Is Superannuation Paid on Workers' Compensation Payments?


If your workers compensation claim is accepted, you may be able to receive weekly compensation for lost wages. This will be paid to you by WorkCover – or, if your company is a self-insurer, from the self-insurer – like your wages normally would. 

Once your claim is accepted, WorkCover will determine how much weekly compensation you will receive. However, “wages” under the WorkCover legislation do not include superannuation contributions, and WorkCover will not make contributions to your superannuation fund on your behalf. 

If and when your weekly compensation payments end, you may decide to make a common law claim for damages, where you can claim back the superannuation payments you lost during your time off work since the accident.

In some circumstances, your employer might still have to pay your superannuation when you are receiving workers’ compensation payments. This will depend on the specific terms of the modern award or agreement you are covered by. 

Workers Compensation Claim Payments and the Superannuation Guarantee

  • Exceptions When Partially Working: If you return to work part-time while still on workers compensation benefits, your employer must resume superannuation payments based on the hours you actually work.

Your Award/Agreement May Matter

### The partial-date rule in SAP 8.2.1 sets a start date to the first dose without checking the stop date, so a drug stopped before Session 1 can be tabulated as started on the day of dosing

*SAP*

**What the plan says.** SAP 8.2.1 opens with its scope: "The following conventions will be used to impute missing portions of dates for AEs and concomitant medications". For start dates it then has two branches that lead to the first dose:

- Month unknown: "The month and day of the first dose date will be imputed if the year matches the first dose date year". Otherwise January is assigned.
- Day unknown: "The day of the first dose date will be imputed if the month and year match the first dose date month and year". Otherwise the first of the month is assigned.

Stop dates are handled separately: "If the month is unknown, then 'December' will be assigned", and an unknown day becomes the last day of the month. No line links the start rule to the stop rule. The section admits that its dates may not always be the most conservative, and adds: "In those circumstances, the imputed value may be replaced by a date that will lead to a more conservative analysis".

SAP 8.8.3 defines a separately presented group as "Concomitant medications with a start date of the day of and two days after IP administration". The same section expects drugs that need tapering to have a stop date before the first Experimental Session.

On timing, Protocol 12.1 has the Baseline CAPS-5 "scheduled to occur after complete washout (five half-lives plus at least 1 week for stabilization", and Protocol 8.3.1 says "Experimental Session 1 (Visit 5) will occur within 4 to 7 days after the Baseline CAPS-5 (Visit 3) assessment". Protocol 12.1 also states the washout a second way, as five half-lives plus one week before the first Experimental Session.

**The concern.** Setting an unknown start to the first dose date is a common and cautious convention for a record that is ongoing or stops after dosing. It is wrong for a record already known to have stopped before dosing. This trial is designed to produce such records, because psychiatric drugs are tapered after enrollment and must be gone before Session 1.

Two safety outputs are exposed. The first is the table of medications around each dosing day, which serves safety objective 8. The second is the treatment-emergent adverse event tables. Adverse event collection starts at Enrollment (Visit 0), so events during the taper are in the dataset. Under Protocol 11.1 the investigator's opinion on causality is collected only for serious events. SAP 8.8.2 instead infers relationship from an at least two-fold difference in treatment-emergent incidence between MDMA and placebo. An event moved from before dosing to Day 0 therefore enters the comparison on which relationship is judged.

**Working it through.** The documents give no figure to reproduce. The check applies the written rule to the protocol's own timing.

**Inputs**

Some industrial awards or workplace enterprise agreements may include additional superannuation entitlements specifically for instances of workers' compensation. If this applies to you, your employer might still be required to contribute to your superannuation fund even while you're not working.

Compensation for Lost Superannuation in Common Law Claims

If your employer was at fault, and your injuries are serious enough to warrant a common law claim (suing your employer for negligence), your compensation can include past and future superannuation losses because of your injury-related absence from the workforce or a reduced earning capacity.

Here's how it works:

  • Estimating Losses: Experts in your case help calculate not only what you would have earned in wages but also the superannuation contributions your employer would have made during that period. This includes projected losses into the future if your injuries impair your future earning potential.
  • Seeking Fair Compensation: Common law claims offer a pathway to claim compensation for these lost superannuation contributions, helping ensure your retirement savings aren't severely reduced due to an event that wasn't your fault.

What Should You Do?

  • Check Your Rights: First, carefully examine your employment contract, award, or relevant workplace agreement to determine any superannuation clauses relating to workers' compensation.
  • Understand Your Benefits: Contact WorkCover Queensland or your employer's self-insurer to clarify the ongoing superannuation payments available to you based on your circumstances.
  • Get Legal Advice for Significant Injuries: If you've suffered a severe injury, legal advice from a workers' compensation expert is crucial to assess whether you might be able to claim for lost superannuation through a common law claim. Smith’s Lawyers are work injury claims experts, and we offer free initial advice and risk-free claims.


Last updated:
March 14, 2024

Disclaimer: This information is designed for general information in relation to Queensland compensation law. It does not constitute legal advice. We strongly recommend you seek legal advice in regards to your specific situation. For help understanding your rights, please call 1800 960 482 or request a free case review to talk to one of our lawyers today.

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